Crow at foot of bird feeder. Taken from inside the conservatory, as the bird is very wary.

Other: Slow worms (three max so far; we found one dead under the tray we leave down for them: it had lost the end of its tail, which was also under the tray and looked very battered generally); Shrew (one for sure – under one of the slow worm trays – could it have had a go at the slow worm that died? I know they are very fierce, but???); Newts (max of 19 so far – a good way to count is with a torch at night); something that looked like a small Crane fly, laying eggs on some not-quite submerged growth in the pond. And – nearly – next door’s dog, which likes to peer under the gate – you could see its tail was wagging today, from the shadow it cast!

Have you done a list of what you see in your garden? Remember there are all sorts of wildlife organisations needing records, so get on the internet and see where you can help.

PS. Three cheers for the European Union and their two-year ban on neonectonoids; three boos for our anti-Environment Secretary Owen Paterson. Bees have a right to thrive on this planet – and we need them.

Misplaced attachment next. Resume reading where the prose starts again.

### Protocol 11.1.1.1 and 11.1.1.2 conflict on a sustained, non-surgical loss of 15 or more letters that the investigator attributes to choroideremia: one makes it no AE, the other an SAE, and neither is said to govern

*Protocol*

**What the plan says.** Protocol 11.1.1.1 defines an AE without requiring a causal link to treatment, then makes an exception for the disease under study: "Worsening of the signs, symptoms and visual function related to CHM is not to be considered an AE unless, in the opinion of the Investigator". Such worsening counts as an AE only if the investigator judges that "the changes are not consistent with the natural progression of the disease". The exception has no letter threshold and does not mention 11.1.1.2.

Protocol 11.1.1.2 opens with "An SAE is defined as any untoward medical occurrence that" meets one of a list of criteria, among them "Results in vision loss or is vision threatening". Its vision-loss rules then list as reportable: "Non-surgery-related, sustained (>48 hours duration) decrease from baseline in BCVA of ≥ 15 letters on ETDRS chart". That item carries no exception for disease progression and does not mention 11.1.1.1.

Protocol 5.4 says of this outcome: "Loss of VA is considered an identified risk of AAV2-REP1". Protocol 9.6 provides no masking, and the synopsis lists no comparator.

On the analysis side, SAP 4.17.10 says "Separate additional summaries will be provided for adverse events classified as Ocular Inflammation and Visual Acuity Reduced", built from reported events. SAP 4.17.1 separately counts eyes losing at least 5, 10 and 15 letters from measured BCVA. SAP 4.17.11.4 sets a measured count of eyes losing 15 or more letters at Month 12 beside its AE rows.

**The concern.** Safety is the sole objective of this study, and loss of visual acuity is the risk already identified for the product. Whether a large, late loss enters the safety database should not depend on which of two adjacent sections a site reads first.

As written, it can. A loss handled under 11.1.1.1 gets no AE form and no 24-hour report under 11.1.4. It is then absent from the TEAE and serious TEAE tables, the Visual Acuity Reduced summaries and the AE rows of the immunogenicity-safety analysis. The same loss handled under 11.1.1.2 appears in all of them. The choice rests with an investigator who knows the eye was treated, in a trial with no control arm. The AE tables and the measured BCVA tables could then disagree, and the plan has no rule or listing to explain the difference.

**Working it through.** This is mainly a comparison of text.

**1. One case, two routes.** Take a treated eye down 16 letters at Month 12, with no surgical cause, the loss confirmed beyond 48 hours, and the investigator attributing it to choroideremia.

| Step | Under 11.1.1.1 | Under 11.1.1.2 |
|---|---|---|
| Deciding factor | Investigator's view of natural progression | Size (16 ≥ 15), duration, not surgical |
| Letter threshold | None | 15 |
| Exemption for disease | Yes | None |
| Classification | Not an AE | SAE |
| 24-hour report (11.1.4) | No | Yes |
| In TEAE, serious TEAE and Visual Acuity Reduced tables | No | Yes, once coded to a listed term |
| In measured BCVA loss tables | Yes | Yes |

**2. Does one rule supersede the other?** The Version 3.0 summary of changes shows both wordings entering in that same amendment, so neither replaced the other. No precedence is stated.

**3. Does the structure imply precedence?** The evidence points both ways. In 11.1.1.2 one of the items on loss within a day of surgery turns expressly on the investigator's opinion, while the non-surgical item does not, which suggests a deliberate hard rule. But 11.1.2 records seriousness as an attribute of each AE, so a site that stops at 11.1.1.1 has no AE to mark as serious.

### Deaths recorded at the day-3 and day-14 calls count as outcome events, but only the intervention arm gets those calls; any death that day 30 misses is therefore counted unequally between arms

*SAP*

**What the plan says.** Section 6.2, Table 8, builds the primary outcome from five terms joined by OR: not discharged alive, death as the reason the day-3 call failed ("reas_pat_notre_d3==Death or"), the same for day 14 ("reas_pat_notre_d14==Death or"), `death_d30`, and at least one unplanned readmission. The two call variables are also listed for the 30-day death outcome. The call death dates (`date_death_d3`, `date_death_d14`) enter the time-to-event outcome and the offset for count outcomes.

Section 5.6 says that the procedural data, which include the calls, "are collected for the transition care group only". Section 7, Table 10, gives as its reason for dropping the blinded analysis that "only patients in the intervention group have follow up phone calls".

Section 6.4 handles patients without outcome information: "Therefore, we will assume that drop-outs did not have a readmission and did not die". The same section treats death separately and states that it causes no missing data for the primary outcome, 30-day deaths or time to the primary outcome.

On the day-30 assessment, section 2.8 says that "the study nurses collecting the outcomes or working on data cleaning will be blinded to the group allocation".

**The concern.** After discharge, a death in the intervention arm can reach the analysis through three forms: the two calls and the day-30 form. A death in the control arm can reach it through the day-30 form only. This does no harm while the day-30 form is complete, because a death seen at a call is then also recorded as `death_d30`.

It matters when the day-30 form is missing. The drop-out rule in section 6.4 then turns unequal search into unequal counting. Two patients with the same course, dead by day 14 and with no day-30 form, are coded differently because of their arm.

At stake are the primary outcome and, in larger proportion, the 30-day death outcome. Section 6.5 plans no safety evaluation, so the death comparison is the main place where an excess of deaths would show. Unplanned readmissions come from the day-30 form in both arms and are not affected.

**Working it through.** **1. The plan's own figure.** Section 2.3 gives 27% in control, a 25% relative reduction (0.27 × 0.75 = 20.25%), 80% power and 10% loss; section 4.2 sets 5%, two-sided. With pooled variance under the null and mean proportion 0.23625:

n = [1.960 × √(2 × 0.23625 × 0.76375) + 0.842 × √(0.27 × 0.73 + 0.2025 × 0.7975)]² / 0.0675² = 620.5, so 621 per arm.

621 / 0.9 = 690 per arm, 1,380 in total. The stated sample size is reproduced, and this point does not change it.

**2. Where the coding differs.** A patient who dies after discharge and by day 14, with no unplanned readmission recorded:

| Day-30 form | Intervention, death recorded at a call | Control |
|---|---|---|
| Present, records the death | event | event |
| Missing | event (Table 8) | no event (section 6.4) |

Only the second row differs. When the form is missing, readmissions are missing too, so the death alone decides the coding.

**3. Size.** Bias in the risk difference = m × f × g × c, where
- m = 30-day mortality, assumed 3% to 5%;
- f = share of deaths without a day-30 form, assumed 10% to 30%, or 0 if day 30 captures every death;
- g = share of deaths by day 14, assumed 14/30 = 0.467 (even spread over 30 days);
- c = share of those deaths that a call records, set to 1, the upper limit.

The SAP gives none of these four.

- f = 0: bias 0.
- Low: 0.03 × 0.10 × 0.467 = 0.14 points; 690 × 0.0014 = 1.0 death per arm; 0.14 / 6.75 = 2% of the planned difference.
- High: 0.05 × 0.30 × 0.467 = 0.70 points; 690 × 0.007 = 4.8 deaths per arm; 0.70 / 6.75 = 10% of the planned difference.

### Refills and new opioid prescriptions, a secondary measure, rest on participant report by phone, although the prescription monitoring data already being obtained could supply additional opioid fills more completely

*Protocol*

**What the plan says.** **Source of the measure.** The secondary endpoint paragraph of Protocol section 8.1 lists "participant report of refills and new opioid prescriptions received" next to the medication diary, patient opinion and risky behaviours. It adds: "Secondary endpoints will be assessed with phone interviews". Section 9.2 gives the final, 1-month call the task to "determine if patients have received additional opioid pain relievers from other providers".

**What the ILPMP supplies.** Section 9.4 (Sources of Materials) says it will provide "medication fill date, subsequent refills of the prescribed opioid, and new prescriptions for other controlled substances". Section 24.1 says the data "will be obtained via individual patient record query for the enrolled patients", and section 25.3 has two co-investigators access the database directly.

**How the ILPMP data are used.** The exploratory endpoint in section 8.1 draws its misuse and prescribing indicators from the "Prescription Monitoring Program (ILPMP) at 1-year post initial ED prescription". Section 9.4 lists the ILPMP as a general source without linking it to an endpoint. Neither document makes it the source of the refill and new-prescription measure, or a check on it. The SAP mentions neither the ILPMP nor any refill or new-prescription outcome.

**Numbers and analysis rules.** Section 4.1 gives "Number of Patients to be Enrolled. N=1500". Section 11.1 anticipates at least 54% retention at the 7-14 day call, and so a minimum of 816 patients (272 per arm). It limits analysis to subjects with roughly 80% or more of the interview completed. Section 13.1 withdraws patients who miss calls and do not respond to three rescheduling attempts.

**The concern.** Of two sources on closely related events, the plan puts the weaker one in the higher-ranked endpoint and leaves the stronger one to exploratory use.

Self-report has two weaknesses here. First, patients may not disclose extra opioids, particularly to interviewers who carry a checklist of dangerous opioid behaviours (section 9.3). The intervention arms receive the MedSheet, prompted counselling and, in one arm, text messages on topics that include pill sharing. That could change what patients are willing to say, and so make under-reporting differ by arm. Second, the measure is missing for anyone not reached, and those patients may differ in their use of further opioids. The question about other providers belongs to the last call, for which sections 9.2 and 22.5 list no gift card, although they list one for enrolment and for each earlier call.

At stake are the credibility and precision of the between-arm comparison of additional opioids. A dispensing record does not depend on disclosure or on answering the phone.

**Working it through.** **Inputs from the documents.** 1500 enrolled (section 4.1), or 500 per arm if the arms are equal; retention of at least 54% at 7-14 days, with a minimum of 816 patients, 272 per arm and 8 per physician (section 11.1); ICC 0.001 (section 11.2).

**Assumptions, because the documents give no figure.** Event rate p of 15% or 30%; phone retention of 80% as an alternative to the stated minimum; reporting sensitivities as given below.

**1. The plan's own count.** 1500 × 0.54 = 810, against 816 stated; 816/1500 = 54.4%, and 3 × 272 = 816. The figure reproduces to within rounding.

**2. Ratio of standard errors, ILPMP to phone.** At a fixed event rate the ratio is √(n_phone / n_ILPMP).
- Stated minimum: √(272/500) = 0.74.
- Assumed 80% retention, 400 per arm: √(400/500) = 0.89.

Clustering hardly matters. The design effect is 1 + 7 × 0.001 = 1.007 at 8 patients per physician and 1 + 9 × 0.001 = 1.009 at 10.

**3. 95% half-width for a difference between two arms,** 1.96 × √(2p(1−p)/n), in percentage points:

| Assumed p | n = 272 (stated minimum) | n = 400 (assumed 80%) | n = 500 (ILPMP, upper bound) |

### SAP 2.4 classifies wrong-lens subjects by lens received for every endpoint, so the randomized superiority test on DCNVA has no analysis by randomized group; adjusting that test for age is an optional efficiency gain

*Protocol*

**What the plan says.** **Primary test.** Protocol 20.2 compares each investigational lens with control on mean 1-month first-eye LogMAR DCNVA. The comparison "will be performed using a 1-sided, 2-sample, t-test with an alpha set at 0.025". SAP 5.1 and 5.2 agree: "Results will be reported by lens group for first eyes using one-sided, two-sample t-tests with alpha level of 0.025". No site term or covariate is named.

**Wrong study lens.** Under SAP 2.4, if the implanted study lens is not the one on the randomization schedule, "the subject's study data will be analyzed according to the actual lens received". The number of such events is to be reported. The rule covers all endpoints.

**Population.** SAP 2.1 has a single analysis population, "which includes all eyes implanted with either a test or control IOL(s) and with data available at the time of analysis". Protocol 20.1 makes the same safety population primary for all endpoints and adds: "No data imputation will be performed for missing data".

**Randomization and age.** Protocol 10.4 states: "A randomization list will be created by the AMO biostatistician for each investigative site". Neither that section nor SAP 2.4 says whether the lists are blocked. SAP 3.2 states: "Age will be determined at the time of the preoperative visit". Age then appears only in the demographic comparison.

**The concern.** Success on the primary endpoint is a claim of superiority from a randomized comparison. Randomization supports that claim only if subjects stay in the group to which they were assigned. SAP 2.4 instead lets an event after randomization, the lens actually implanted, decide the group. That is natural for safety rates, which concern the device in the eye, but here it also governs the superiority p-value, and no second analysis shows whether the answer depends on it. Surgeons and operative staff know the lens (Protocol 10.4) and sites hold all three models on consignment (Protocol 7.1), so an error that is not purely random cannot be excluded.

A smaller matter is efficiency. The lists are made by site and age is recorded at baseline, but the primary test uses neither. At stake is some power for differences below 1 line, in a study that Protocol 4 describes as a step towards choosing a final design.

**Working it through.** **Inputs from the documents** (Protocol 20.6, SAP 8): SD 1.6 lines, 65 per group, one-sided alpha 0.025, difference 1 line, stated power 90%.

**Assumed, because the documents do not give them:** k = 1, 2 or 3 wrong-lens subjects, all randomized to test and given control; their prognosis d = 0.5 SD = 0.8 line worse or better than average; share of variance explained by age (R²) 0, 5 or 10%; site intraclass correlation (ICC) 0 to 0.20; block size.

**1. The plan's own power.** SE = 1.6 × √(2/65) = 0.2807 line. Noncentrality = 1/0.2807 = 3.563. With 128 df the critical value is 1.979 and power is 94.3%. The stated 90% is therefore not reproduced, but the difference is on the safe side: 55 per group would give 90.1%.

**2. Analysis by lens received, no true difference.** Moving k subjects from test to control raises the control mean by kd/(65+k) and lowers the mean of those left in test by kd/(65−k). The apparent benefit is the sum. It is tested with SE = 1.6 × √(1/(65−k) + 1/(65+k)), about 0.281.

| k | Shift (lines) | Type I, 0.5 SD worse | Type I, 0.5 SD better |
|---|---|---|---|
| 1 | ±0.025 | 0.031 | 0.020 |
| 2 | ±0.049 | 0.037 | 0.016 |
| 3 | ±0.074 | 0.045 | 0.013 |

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March 15, 2013

Treat your wildlife to some ivy

15 March 2013

I hate to see a wall where well-grown ivy has obviously removed. I appreciate this sometimes cannot be avoided, but if at all possible, please keep your ivy: it is such a good plant for wildlife. The Holly Blue butterfly lays its eggs on ivy, so the caterpillars can feed on the flower buds, and sixteen species of moth are also known to use it as a caterpillar food plant. The flowers then provide nectar for late butterflies – the photo at the foot of this article only shows four Red Admirals, but there were twelve at one point, feeding on a patch of ivy about half the size of a door. Many other insects will also throng round the flowers, and when the sun is out, even if you do not know the ivy flowers are there, you will hear the humming of the insects on it and pick up a deep, honey scent. After flowering, the ivy sets seed, and the resulting black berries are food for hungry birds in late winter – I sometimes become aware of a blackbird or pigeon because the ivy appears to shudder, as the bird pulls the berries from their stems.